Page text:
Will Cuthbertson died aboard his beloved boat, the 'M.Y. Gracia', on 3rd January 1968. His wife, Grace, survived him for a further 14 years until Christmas Eve, 1981. The Maldon Art Club still flourishes today, as does much of the prolific product of Will's oeuvre -- largely spread around the walls of innumerable houses across not only the coastal areas of central Essex, but now also equally widely-recognised for their peaceful aesthetic value throughout the country, and occasionally abroad too.
Just finally here, it should be noted that Eric Hebborn, in his autobiography 'Drawn to Trouble - The Forging of an Artist' (Mainstream Publishing Projects, Edinburgh, 1991), records in some detail his purported memories of Will Cuthbertson as his first serious art teacher, in terms that are largely flawed and frequently totally incorrect -- probably, and entirely naturally so, due to his recollections having been of a time from some 40 years earlier when he was still a young teenage lad emerging from a very disadvantaged upbringing after having been placed in care as a child, following Borstal incarceration. This is unfortunate as, with the previous dearth of information available about Will Cuthbertson, it has become inevitable that Hebborn's published accounts have become widely replicated. Correcting this issue has been addressed in some necessary detail within this new book.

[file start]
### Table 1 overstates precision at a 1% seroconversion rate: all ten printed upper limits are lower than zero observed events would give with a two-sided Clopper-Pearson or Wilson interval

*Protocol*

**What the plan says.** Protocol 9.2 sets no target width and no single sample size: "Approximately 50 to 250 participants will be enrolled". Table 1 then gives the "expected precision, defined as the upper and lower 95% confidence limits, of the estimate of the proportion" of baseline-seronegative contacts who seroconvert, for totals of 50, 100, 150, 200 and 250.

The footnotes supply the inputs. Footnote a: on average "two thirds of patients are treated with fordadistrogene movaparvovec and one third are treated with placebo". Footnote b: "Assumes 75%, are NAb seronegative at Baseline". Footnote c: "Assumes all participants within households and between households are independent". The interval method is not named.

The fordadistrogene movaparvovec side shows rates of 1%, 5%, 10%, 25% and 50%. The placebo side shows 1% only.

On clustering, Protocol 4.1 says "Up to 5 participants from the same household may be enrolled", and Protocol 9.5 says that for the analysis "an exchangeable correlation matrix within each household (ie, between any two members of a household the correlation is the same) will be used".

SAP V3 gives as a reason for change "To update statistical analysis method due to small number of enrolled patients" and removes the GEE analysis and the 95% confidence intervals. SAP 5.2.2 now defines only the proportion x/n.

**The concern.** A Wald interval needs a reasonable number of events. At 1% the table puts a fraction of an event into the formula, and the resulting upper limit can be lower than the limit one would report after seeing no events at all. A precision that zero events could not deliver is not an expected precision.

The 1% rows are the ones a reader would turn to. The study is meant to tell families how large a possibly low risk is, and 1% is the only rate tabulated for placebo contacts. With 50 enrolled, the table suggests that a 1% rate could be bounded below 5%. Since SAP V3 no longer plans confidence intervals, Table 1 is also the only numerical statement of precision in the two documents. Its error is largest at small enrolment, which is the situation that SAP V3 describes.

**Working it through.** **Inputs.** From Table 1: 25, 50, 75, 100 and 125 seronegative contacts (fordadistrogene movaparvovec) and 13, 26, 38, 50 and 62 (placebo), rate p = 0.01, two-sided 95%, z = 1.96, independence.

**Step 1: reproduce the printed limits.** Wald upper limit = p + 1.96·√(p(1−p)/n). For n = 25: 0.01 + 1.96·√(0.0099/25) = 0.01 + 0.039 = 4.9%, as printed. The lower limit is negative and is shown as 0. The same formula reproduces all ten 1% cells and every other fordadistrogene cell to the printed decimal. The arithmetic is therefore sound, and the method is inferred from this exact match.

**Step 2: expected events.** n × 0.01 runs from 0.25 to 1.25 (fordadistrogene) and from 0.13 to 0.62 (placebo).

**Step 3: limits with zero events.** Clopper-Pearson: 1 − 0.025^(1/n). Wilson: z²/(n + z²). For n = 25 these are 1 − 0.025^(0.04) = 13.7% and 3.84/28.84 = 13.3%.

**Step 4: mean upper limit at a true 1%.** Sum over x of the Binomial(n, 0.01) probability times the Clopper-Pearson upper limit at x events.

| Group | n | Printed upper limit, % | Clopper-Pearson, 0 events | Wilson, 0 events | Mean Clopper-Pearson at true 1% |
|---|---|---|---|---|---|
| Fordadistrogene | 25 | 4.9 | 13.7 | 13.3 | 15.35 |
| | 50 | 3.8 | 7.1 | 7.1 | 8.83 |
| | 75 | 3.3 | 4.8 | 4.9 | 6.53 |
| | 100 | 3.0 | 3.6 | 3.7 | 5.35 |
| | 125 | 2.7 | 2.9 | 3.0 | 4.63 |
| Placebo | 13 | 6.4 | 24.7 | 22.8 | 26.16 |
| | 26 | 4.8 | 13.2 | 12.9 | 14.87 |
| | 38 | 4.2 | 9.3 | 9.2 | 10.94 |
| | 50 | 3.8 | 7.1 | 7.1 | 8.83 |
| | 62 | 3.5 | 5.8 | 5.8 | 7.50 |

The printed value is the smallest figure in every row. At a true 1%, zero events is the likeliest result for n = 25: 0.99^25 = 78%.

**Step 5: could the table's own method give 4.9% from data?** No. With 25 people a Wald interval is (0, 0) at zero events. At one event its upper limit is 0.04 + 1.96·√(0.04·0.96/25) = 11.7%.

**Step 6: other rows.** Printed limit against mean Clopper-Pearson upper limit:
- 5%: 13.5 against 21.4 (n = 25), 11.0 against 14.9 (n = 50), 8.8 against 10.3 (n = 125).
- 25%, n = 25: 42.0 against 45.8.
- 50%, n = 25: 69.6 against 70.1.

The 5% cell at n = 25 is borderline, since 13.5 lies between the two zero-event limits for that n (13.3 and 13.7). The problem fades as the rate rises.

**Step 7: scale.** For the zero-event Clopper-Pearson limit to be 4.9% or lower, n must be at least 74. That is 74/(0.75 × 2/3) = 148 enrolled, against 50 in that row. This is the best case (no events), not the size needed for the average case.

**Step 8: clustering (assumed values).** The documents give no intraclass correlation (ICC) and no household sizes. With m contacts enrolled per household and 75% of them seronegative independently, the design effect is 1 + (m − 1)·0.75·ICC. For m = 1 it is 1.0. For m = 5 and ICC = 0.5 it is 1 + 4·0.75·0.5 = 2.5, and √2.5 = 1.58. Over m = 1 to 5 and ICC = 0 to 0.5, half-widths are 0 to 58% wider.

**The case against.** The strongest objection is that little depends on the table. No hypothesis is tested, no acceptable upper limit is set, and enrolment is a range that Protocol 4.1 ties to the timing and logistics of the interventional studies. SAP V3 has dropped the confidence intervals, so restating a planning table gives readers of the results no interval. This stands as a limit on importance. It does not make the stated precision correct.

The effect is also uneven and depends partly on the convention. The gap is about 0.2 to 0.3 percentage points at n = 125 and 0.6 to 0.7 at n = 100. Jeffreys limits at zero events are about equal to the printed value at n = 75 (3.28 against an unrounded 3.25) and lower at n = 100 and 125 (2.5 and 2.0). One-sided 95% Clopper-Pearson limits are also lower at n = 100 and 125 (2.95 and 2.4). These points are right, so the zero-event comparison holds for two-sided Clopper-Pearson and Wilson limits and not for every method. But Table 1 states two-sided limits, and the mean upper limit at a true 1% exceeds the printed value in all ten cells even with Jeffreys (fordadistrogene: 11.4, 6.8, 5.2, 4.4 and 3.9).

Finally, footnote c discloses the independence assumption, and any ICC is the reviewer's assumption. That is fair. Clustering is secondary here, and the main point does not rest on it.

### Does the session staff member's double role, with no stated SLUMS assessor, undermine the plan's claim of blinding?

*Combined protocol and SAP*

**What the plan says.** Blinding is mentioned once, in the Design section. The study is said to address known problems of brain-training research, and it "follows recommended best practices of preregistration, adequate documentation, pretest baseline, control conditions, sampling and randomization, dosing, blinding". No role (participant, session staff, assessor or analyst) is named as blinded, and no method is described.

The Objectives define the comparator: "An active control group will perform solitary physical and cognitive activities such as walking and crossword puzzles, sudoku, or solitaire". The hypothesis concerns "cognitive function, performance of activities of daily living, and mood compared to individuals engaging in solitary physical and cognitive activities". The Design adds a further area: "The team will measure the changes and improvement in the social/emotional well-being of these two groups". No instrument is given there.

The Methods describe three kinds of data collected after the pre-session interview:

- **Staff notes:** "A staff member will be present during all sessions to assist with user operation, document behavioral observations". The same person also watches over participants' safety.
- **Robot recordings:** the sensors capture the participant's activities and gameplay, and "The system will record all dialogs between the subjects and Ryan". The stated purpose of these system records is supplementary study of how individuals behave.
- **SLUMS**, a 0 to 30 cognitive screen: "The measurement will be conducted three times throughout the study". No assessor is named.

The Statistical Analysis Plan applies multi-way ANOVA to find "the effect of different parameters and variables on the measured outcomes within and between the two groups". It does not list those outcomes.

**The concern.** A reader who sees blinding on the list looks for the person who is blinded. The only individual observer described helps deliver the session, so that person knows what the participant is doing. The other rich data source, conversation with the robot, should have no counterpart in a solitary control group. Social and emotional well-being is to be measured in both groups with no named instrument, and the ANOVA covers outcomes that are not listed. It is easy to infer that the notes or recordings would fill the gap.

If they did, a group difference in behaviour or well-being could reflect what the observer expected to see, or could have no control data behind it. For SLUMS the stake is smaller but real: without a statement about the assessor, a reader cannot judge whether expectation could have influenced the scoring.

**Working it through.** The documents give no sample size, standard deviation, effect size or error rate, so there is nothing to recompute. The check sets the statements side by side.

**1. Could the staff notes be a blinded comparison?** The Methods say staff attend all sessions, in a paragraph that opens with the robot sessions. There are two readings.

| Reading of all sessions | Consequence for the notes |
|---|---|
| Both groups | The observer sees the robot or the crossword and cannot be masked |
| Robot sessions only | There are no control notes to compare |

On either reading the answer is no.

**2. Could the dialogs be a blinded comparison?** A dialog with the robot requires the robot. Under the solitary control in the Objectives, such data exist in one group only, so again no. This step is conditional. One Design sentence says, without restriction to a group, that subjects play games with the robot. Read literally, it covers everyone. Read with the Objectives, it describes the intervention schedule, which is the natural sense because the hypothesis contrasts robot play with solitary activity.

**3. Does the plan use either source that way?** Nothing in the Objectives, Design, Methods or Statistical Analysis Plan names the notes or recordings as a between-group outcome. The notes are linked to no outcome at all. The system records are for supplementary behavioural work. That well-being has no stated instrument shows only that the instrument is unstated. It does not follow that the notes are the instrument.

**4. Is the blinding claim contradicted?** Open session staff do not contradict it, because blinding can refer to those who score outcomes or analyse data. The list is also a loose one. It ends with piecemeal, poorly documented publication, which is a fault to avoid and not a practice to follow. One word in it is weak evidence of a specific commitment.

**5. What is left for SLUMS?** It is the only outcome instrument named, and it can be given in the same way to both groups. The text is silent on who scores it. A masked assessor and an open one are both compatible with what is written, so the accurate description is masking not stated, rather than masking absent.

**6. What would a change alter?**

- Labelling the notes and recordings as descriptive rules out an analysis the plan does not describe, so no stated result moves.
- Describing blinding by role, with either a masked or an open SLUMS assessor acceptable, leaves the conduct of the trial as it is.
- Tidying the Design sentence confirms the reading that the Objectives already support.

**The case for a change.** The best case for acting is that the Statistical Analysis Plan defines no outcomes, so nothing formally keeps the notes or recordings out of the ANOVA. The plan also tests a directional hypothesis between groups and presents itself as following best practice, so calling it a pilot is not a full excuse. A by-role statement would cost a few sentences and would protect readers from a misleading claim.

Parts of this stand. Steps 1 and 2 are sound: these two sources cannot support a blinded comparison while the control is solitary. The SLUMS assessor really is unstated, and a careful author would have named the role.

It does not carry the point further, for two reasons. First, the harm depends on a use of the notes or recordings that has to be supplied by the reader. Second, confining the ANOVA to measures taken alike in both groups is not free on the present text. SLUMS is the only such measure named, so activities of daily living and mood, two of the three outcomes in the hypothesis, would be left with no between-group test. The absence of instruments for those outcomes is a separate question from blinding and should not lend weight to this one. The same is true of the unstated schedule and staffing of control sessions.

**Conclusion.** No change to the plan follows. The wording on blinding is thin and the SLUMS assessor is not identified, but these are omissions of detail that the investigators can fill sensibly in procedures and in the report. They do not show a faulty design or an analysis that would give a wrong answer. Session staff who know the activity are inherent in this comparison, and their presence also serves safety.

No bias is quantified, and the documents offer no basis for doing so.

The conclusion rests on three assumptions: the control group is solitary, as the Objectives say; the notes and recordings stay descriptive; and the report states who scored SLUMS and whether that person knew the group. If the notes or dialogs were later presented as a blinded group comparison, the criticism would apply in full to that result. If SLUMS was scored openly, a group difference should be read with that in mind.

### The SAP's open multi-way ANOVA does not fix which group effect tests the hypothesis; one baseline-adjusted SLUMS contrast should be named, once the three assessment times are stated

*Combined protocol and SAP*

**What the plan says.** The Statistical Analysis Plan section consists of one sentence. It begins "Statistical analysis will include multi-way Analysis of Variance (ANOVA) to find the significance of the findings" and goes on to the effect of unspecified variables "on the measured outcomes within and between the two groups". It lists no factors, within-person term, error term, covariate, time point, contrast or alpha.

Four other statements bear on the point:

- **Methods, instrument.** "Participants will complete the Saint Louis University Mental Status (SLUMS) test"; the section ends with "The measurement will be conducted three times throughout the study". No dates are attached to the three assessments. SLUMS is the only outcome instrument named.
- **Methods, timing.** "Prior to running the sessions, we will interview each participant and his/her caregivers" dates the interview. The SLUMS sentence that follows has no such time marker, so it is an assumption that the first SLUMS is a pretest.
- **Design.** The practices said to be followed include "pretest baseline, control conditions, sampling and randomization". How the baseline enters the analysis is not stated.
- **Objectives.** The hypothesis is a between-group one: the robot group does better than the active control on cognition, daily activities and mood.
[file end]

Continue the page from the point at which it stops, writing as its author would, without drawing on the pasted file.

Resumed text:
There is also, however, just one other matter of misinformation that is often published, and consequently has become equally commonly replicated: This relates to one particular photograph (detail shown below left) that purports to be of Will Cuthbertson, when most certainly it is not! The Royal Scottish Academy has now corrected this information within its own media and, indeed, was responsible for carefully researching and identifying (with grateful thanks) the true identity of the sitter as being one William Smith -- a contemporary, but somewhat older, ship's artist photographed on-board an entirely different expedition ship named the 'Princess Alice', during Prince Albert 1st of Monaco's 1899 Spitsbergen Arctic expedition. The error is emphasised below through the comparative photograph (detail, below right) taken three years later in late November 1902, and showing an evidently very much younger and very differently-featured Will Cuthbertson (with his expedition leader, William Speirs Bruce, to his left side), on-board the 'S.S. Scotia' as they approached the island of Madeira during their voyage south to Antarctica:
William Smith, ca. 1899 William Cuthbertson, November 1902
For details of the new book, please follow this link to the online bookshop:
'W. A. Cuthbertson, Artist-Explorer Extraordinaire -- An Account of the Life and Work of the Artist and Antarctic Explorer, William Alexander Cuthbertson (1882—1968)'
A number of sample pages are available from the book to give a broader flavour of the content. Again, please follow the highlighted link to access this PDF file.